What Do Mass Shooters Have in Common? (Hint: It’s Not Gun Type or Religion)

Photos and flowers are seen at a memorial to honor the Pulse nightclub mass shooting victims on June 14, 2016 in Orlando, Florida

A common thread for mass public attackers is not religion, or the type of gun used, but anti-social behavior.

That’s the observation made by the Washington Post’s Alex Yablon:

I’ve become accustomed to the standard public discussion that follows mass shootings: What could have possibly motivated such senseless acts of violence? School shootings in particular tend to generate plenty of political debate, either about the shooters’ beliefs (occult activity, in Christopher Harper Mercer’s case; violent video games and music, in Eric Harris and Dylan Klebold’s; misogyny, masculinity and entitlement in a host of others) or the role of firearms in their lives.

My experience suggests that the outsize attention paid to the shooter’s particular beliefs obscures the real connections between mass shooters. What binds them together and elevates their likelihood of killing in this particular fashion is not any particular belief set but a history of antisocial, sometimes violent conduct.

This is an important point at a time when Democrats and the establishment media inaccurately describe AR-15s as the weapon of choice for mass public attackers, or highlight the religion of the attacker (at least, when doing so allows them to denigrate Judeo-Christian traditions).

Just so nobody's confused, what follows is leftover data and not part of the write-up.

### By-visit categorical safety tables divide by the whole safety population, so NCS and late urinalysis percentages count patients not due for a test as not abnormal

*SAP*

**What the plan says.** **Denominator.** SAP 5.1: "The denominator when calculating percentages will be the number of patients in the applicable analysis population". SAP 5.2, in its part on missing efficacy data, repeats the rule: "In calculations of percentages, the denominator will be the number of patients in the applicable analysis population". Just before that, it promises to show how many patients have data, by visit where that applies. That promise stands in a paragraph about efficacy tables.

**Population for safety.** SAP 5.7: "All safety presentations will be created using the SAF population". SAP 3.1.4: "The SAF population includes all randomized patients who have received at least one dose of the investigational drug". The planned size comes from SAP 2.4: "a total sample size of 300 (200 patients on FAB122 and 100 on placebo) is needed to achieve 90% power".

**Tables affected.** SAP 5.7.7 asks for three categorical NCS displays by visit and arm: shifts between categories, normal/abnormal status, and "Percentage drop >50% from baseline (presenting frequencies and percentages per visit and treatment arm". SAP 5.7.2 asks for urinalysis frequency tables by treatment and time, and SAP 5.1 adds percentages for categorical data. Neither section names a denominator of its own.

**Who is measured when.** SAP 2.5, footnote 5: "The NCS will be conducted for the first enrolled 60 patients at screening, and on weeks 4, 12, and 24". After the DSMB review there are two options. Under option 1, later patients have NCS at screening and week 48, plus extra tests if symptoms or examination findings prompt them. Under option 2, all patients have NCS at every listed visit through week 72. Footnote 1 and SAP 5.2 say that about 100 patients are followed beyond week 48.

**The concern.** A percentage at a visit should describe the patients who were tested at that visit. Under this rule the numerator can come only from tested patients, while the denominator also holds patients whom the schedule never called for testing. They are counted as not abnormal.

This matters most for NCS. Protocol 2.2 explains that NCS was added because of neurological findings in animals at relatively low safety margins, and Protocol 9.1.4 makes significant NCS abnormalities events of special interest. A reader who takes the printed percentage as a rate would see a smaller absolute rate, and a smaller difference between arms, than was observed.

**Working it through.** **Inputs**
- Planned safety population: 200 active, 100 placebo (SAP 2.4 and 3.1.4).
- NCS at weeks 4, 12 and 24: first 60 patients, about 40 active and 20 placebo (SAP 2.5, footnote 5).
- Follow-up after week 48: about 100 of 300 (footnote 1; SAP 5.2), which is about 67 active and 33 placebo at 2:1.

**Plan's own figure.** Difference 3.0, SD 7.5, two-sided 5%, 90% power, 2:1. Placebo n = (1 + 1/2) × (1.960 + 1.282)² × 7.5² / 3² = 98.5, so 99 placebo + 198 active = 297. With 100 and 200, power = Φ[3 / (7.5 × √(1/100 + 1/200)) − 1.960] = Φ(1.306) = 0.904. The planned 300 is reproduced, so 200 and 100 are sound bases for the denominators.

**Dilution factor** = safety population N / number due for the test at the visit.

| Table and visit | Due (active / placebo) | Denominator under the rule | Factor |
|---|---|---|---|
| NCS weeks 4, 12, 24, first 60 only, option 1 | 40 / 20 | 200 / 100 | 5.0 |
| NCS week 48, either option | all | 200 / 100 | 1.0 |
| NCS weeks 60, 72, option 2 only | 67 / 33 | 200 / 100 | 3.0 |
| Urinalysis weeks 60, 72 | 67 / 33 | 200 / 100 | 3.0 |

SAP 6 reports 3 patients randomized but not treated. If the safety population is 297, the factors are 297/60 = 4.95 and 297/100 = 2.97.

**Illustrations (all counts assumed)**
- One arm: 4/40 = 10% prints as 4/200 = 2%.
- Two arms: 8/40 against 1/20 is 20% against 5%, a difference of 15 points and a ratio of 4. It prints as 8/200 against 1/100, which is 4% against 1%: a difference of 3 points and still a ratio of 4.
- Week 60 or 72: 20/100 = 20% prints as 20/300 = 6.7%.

His observation about the past antisocial behavior of mass killers matches that of Duke University psychiatrist Jeffrey Swanson, who said, following the June 12, 2016, attack on the Orlando Pulse nightclub, “Most people who commit serious crimes, that’s not where they began. They didn’t just start committing gun homicides.”

Yablon uses this observation to push more gun control, in the form of background checks that detect mental illness before it spirals into violence like the December 14, 2012, attack on Sandy Hook Elementary in Newtown, Connectivu. But in this example, the problem with a gun control push is that background checks had absolutely nothing to do with the Sandy Hook attack. Rather, the attacker stole his guns.

And if we look at other attacks, even Yablon admits that many mass attackers acquire their guns via background checks, and that is because anti-social behavior with no criminal record does not necessarily indicate that violence toward others is forthcoming.

An important point that Yablon overlooks is the contribution gun-free zones make to mass public attacks. After all, it was a gun-free zone that allowed the Sandy Hook attacker to shoot innocents for over nine minutes with no armed resistance. The Orland Pulse was gun-free, as was the San Bernardino County buidling, Umpqua Community College, Virginia Tech, Fort Hood, the LaFayette movie theater, the Aurora movie theater, and on and on.

AWR Hawkins is the Second Amendment columnist for Breitbart News and host of Bullets with AWR Hawkins, a Breitbart News podcast. He is also the political analyst for Armed American Radio. Follow him on Twitter: @AWRHawkins. Reach him directly at awrhawkins@breitbart.com.



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